Also read: Traditional Towns & Villages in Japan That You Absolutely Have to Visit

7. Wuzhen – China

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Asian culture and traditions are well-defined in the historic water town of Wuzhen. Dubbed the Venice of the East, Wuzhen is distinguishable through its canals. These canals also act as partitions to its six districts, each with their own functions: workshops, residences, food and beverage, commercial shops, culture, and the watership customs and life. Apart from the canal boats, villagers can also go to these districts through ancient stone bridges and pathways.

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One popular tradition kept in Wuzhen are their wood carvings, which are almost found anywhere in the village. From doors, walls, and bridges, and even handicrafts, it is a notable feature that any visitor will notice. Workshops usually hold demonstrations on how these wood carvings are made.

The workshops of Wuzhen are quite prolific. Their industry capitalises on traditional shoemaking and cloth weaving. Visitors can try their hand at making these products with the use of traditional machines.

Ancient cities and villages in South, Central, and West Asia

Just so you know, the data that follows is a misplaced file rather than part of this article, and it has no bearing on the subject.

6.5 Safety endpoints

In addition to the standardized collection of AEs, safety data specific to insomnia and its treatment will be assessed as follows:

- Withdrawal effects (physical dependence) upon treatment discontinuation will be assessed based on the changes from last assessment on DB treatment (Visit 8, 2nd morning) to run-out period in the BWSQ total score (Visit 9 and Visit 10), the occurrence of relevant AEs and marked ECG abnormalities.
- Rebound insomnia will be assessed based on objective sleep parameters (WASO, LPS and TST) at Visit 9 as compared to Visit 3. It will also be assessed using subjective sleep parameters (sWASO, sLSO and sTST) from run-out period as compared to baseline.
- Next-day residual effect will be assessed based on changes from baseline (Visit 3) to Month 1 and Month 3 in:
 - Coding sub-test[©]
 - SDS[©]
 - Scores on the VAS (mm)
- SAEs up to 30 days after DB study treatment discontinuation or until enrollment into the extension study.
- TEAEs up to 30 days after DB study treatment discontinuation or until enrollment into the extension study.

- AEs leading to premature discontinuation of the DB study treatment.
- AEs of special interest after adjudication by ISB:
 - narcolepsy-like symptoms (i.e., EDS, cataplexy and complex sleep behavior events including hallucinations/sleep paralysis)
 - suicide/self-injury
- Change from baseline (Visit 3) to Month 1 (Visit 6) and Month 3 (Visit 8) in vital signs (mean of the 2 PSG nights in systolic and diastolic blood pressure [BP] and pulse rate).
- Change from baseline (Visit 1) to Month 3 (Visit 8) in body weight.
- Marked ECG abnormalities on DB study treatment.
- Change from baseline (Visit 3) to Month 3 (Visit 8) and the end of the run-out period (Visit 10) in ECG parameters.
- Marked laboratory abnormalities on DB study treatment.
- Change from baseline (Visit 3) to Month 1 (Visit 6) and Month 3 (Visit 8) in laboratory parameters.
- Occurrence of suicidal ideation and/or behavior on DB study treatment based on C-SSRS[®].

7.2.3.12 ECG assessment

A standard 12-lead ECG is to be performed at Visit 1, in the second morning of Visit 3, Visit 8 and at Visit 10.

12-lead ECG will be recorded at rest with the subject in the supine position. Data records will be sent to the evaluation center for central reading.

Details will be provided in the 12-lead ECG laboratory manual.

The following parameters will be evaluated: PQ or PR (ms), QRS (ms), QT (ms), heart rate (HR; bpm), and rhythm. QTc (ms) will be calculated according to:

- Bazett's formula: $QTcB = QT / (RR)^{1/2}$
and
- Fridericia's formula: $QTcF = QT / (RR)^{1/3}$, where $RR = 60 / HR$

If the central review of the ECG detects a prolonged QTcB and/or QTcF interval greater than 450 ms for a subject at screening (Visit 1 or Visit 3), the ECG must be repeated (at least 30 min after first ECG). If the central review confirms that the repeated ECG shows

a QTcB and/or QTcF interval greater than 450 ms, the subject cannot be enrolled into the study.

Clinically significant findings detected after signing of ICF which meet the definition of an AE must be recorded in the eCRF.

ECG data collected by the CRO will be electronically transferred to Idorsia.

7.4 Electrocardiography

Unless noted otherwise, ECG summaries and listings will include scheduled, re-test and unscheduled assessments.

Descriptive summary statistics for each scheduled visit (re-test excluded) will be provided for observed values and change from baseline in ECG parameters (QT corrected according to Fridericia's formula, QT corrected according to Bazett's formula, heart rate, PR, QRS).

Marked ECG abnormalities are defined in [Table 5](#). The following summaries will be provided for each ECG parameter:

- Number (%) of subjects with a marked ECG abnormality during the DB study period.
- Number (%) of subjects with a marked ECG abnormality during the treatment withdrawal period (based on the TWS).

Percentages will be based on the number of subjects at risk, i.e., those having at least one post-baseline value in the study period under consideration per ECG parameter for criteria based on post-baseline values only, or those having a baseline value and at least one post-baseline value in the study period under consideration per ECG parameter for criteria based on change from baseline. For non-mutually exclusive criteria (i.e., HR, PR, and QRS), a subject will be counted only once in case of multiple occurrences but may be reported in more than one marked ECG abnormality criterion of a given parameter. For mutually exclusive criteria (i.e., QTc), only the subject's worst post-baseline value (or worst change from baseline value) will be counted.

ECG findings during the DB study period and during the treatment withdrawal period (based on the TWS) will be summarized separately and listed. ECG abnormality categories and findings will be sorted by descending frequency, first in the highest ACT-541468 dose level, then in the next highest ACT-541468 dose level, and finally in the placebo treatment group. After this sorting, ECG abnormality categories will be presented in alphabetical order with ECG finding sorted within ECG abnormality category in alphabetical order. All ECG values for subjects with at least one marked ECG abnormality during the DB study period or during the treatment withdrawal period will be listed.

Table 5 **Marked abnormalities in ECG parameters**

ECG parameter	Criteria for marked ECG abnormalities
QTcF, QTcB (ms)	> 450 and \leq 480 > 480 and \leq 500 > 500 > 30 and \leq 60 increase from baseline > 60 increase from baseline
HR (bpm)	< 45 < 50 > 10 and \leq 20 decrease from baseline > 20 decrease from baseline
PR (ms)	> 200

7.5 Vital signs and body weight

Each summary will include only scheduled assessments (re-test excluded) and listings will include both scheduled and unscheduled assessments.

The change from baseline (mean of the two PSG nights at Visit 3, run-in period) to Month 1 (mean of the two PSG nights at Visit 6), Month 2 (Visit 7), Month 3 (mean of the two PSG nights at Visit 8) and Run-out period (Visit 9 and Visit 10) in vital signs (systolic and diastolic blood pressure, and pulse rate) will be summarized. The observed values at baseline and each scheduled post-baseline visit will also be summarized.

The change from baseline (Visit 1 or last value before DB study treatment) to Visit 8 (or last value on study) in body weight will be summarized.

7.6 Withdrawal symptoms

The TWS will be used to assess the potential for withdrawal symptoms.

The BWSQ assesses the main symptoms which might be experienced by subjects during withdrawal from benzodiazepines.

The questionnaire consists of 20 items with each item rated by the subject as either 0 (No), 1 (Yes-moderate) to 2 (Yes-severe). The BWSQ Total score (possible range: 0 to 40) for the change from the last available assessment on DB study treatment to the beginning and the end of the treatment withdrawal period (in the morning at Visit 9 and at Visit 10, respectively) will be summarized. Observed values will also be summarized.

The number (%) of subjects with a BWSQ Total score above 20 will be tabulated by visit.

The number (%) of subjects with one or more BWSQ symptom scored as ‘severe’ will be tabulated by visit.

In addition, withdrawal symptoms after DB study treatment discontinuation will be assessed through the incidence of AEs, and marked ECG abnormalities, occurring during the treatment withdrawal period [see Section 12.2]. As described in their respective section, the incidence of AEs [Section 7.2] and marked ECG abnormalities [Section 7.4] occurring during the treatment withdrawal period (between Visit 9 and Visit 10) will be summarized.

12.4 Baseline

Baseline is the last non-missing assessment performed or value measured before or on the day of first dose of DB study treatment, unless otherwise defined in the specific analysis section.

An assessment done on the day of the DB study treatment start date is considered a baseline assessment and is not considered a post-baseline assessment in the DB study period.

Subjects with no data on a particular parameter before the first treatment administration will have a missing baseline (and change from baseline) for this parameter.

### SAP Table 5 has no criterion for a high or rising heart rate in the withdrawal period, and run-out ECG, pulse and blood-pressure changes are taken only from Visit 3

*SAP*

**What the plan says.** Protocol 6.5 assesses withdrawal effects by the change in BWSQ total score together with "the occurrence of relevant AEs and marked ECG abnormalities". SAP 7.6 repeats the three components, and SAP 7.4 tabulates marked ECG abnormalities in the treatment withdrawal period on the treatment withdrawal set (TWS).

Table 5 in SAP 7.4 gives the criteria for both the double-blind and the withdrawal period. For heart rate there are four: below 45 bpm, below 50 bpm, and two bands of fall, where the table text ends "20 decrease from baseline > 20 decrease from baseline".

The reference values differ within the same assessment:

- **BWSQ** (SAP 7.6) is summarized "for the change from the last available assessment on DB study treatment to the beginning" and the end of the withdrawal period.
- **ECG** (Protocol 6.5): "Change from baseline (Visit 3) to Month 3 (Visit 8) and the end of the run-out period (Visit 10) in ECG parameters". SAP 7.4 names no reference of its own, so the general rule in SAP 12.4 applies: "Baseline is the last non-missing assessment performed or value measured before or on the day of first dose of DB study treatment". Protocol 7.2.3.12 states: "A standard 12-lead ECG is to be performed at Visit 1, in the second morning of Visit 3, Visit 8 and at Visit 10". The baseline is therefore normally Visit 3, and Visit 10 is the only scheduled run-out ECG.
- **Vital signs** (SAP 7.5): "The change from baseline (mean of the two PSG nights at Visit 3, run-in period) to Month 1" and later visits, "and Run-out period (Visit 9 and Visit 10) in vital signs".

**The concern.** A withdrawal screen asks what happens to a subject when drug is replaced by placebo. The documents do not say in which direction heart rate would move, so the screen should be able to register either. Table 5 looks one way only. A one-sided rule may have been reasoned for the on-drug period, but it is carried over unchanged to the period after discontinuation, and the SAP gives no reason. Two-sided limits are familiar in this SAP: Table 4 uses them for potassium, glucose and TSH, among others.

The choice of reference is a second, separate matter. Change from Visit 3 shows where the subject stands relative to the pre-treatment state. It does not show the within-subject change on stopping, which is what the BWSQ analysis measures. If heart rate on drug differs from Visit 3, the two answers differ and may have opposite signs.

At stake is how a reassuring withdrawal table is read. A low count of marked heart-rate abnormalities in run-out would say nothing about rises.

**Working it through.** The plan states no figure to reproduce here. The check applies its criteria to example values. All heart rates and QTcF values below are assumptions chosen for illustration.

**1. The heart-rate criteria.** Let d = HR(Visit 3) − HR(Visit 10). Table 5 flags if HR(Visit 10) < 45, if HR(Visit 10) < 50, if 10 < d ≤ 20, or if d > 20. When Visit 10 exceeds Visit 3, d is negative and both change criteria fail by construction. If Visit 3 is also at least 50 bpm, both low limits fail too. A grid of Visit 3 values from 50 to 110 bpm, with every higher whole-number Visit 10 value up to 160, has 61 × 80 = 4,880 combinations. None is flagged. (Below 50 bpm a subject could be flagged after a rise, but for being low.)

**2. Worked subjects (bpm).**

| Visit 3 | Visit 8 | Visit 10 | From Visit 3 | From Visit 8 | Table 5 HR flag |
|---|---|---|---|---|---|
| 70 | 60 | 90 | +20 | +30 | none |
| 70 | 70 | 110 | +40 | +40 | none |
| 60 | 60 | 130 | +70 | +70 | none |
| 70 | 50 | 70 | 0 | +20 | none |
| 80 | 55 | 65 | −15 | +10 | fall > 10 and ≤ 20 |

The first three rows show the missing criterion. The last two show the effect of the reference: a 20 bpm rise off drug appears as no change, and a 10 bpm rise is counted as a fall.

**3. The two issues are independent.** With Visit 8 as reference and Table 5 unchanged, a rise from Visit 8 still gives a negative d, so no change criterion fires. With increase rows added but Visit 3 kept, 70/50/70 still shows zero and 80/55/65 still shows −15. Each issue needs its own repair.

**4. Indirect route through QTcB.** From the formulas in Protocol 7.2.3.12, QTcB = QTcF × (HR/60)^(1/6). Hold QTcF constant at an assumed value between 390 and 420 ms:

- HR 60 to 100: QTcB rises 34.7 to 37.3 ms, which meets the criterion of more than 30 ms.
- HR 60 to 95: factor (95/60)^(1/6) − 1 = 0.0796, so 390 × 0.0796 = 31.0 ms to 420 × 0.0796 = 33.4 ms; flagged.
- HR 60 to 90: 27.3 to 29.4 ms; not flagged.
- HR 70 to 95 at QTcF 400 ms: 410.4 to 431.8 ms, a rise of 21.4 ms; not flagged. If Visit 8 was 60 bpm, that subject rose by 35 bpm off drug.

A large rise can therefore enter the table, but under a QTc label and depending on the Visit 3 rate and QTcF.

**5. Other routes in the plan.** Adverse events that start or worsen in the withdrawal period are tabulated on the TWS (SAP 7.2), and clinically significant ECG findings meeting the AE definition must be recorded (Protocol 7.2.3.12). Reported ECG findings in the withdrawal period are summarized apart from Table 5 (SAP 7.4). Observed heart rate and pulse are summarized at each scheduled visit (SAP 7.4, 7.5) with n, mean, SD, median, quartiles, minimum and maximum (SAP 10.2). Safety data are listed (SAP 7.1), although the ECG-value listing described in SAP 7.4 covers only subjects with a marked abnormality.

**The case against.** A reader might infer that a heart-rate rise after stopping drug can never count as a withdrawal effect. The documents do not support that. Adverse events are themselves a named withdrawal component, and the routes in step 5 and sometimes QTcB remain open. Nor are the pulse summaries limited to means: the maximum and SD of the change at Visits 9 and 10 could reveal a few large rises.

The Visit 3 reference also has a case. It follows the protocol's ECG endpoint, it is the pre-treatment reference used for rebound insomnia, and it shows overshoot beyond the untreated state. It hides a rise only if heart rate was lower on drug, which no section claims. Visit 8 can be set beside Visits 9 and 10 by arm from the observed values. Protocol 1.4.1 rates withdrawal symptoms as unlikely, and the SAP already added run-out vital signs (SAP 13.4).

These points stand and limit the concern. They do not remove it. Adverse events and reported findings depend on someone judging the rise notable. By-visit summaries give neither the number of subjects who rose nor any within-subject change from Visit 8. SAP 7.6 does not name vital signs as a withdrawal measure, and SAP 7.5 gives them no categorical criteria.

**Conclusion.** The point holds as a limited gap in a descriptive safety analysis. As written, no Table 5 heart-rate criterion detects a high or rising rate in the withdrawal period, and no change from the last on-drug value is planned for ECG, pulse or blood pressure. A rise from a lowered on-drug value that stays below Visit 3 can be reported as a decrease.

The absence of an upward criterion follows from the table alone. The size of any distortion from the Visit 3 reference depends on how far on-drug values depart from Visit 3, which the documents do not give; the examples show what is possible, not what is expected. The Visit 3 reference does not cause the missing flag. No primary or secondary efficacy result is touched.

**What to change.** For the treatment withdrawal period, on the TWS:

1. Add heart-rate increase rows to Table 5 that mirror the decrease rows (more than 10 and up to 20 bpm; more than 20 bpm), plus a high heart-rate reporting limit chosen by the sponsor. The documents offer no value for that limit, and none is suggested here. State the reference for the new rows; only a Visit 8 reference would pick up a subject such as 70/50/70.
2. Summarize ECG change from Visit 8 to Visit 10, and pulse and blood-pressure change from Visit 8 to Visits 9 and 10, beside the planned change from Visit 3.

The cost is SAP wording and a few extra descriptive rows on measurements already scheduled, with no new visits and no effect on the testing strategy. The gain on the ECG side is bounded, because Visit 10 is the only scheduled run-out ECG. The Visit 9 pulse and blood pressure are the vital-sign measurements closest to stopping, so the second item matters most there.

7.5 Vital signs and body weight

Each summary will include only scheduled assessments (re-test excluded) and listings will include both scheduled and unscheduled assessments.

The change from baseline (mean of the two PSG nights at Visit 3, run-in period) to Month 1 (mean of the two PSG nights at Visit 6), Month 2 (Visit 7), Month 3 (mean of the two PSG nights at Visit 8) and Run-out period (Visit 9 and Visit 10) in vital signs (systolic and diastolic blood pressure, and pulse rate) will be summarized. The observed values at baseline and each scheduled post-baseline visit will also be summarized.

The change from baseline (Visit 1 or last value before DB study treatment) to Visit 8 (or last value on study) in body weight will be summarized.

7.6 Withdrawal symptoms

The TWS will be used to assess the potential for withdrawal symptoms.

8. Pragpur – India

Pragpur is India’s first heritage village with over three centuries of history behind it. Its name means “full of pollen” in Sanskrit. The name fits this beautiful village well, especially during the spring, when it is surrounded by blooming flowers. 

Pragpur was founded sometime in the late 16th century. The Patials dedicated this village in memory of Princess Prag Dei of the Jaswan royal family. However, most of its features remain unchanged to this day. Its cobblestone streets are gorgeous and narrow from the surrounding traditional havelis and shops. The walls have distinct mud-plaster features that retain the village’s heritage and architectural style.

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When going to Pragpur, be sure to go to the neighbouring village of Garli, where you can visit the Judges Court resort!

Also Read: 20 Indian Cultural Heritage Gems to Visit in 2023

9. Samarkand – Uzbekistan

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Central Asia culture is fascinating to learn and explore. It is the bridge between Europe and Asia, after all. Samarkand is literally one end of this bridge, due to its proximity to the Silk Road. Many ancient civilizations made their mark on this village, from Greeks and Persians, to Turks and Mongols.